This project, funded by the Harpur Trust, will identify the direct practical teaching strategies which promote the communicative competence of a group of seven students with severe learning difficulties who are all over 16 years old. The aim is to develop this particular skill to allow them to participate in the transition process, post compulsory education, and to enhance their prospects of living a full and independent life. Read more
The use of Quality Assurance measures, often characterised by an increase in surveillance of teacher activity via formal, graded observation schemes, has had a significant impact on the professional lives of FE tutors.
Lesson observation schemes are typically presented as a form of quality improvement by managers, yet are described by tutors in terms of measurement and control with an outcome of generating a "conform and perform" culture. Drawing on interviews with a range of stakeholders, this research challenges the underlying assumptions that the measurement of teacher performance has a positive impact on teaching and learning overall. Read more
This project aims to better understand the experiences of Black and Minority Ethnic (BME) PGCE students, and to identify effective practice that could usefully be adopted by the University of Bedfordshire and its school partners to better support these students. Read more
The Education and Skills Act, 2008, set out that from the summer of 2013, young people are required to stay in education or training until the end of the academic year when they turn 17. By 2015, this will be raised to their 18th birthday. The University of Bedfordshire was commissioned by the Raising Participation Partnership, Berkshire to conduct an independent small-scale qualitative evaluation of an RPA trial over a five month period (November 2012-March 2013). Read more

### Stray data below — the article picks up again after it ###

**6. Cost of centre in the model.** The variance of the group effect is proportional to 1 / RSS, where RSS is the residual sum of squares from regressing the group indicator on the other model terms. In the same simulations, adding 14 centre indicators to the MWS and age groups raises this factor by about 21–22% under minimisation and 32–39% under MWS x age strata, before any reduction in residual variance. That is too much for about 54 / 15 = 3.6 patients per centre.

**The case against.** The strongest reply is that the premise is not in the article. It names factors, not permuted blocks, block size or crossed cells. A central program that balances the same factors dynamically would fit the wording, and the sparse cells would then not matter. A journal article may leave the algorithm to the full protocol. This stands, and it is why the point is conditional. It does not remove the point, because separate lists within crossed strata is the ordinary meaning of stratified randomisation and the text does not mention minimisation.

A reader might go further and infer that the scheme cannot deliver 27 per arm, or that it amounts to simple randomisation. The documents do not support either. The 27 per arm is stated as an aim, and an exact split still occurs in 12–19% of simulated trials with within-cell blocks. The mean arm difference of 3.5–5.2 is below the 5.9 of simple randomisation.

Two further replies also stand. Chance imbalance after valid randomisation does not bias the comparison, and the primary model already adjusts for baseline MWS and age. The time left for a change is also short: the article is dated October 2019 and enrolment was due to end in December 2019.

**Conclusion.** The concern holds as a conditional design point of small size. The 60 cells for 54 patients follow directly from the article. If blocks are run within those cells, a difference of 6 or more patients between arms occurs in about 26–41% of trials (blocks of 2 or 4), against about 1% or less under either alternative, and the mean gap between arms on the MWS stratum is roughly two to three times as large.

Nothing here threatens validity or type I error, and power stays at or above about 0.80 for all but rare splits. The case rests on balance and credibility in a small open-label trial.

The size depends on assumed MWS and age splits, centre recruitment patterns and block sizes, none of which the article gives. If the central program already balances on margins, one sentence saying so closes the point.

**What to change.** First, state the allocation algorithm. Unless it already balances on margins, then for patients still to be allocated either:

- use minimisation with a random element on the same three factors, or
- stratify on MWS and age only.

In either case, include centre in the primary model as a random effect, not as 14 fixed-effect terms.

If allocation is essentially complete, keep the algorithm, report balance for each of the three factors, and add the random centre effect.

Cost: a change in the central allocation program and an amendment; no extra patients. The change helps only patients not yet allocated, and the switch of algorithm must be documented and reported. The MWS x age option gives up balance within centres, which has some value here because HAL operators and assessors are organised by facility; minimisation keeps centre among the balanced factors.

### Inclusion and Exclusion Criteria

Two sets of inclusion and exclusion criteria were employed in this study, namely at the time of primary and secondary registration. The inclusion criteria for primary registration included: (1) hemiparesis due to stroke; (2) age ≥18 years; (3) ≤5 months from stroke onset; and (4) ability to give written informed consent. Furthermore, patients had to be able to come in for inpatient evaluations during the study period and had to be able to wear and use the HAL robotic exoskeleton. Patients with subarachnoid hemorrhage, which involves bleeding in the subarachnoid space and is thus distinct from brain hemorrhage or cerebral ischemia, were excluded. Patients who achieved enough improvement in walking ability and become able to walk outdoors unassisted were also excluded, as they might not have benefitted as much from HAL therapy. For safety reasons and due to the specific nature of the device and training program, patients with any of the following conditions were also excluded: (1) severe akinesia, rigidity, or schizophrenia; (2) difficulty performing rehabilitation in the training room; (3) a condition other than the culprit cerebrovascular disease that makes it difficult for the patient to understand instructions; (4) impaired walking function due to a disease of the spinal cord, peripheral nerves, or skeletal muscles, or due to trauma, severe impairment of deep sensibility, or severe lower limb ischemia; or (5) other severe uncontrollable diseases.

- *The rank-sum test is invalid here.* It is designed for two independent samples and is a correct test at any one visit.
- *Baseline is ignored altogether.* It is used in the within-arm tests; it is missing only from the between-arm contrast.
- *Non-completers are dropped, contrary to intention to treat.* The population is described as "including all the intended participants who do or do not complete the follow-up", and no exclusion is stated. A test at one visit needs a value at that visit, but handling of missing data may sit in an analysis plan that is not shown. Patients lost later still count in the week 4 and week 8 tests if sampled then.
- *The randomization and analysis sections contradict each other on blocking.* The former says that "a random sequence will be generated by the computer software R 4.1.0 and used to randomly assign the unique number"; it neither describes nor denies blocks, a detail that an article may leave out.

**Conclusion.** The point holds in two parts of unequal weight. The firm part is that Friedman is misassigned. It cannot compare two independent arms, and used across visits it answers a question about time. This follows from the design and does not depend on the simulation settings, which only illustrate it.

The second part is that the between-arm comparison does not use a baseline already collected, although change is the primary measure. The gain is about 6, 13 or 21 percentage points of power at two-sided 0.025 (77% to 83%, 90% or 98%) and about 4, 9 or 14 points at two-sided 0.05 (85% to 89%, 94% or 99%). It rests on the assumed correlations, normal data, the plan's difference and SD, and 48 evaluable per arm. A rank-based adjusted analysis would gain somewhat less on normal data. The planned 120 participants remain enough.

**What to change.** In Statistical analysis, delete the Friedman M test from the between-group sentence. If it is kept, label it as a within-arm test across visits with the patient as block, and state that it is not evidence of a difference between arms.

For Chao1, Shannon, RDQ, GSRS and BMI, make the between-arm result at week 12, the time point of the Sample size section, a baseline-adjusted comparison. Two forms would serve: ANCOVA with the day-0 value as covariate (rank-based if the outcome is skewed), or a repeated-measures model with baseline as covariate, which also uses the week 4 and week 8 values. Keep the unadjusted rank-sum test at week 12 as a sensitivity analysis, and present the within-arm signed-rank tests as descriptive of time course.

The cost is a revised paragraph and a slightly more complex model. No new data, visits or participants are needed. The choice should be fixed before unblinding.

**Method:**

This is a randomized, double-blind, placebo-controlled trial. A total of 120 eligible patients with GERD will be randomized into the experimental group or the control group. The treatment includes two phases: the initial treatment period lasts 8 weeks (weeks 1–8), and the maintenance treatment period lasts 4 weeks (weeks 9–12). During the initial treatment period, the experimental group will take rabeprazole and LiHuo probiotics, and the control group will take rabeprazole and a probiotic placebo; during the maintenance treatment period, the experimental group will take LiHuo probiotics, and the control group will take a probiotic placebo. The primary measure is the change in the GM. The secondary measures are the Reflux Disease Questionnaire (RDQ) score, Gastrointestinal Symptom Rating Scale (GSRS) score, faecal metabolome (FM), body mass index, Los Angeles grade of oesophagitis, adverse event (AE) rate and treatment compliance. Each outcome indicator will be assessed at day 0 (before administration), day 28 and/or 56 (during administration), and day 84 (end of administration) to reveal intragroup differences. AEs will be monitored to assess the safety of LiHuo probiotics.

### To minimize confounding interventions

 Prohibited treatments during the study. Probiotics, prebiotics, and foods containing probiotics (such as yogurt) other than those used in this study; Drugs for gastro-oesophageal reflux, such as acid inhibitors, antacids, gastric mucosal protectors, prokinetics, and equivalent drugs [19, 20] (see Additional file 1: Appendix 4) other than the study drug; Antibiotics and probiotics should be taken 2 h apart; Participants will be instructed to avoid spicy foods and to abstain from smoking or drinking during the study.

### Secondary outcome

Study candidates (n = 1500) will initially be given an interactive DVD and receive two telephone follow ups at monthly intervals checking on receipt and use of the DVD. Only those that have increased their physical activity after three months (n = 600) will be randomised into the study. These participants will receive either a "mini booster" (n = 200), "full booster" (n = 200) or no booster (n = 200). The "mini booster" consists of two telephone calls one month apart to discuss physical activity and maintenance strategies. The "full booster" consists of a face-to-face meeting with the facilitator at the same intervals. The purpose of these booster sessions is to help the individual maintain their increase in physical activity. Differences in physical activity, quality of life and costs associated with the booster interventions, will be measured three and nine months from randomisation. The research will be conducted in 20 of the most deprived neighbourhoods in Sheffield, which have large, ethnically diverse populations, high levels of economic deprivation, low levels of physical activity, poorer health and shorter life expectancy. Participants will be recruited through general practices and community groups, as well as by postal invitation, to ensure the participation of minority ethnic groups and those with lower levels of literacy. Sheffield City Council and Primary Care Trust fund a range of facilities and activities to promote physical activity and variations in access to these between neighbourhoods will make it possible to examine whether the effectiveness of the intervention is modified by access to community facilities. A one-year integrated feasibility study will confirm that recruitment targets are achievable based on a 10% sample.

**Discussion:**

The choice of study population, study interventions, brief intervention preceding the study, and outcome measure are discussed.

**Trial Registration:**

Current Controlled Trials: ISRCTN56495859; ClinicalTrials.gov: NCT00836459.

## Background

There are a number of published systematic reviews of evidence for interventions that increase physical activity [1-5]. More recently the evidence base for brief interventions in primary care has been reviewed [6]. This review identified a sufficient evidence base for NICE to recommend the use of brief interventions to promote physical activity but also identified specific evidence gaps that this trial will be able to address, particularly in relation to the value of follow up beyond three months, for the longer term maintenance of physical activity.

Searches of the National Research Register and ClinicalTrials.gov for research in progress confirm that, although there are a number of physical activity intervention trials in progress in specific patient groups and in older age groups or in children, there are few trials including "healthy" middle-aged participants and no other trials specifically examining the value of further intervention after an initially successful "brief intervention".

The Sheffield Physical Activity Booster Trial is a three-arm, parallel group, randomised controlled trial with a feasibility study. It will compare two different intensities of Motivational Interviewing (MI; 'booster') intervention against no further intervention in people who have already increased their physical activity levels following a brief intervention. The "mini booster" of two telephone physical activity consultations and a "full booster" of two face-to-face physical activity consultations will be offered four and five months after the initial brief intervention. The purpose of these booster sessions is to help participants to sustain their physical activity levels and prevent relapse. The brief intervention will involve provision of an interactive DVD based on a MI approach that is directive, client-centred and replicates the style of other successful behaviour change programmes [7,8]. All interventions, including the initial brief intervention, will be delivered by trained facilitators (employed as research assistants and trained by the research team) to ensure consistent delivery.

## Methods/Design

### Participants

This research project, funded by the Nuffield Foundation, investigated the role of higher education institution policies in supporting student parents in England. It focused on:
The aim of this project was to produce an online module framework to support the use of Open Educational Resource materials and focused on the ways ICT/digital technologies can support, teaching, learning and administration. Read more
There is a persistent pattern of under-representation of women working within the fields of science, engineering, technology and the built environment (SET) within the UK. Another pattern of occupational segregation is the concentration of women in the less prestigious and rewarded SET occupations (the so called glass ceiling).
Through this study, funded by the UK Resource Centre for Women in Science, Engineering & Technology, we supported their objective to tackle these patterns segregation by providing systematic evidence on gender differences in the representations of women in SET within UK based online media.
We studied both the quantity and the quality of these differences and explored the views of people within the overlapping categories of the producers and consumers of online media. On the basis of this work we developed recommendations for creating images that challenge discriminatory patterns and stereotypes. Read more
The aim of this research was, to determine whether the ICT classrooms in the University of Bedfordshire's catchment area were already fit for purpose for the British government's "Building Schools for the Future" initiative, or if they were not, what changes needed to be made. This research provided an analysis of the extent to which a sample of Becta's guidelines regarding the design of ICT classrooms were being implemented in a targeted group of schools.
Where guidelines were ignored, the researchers set out to determine why this was the case. Ultimately, ICT classrooms can be makeshift or marvellous. Determining "who" and "what" could make this happen was the purpose of this study. The results of this research will, therefore, inform those responsible for funding and designing the ICT classrooms of the future. Read more
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For all the information you need on how to apply for a research degree and to make sure you fulfil the entry requirements visit our 'How to apply' page
You should have a good honours degree (2:1 or above) or masters degree or equivalent in the relevant subject area.
International applicants should be aware of our English language requirements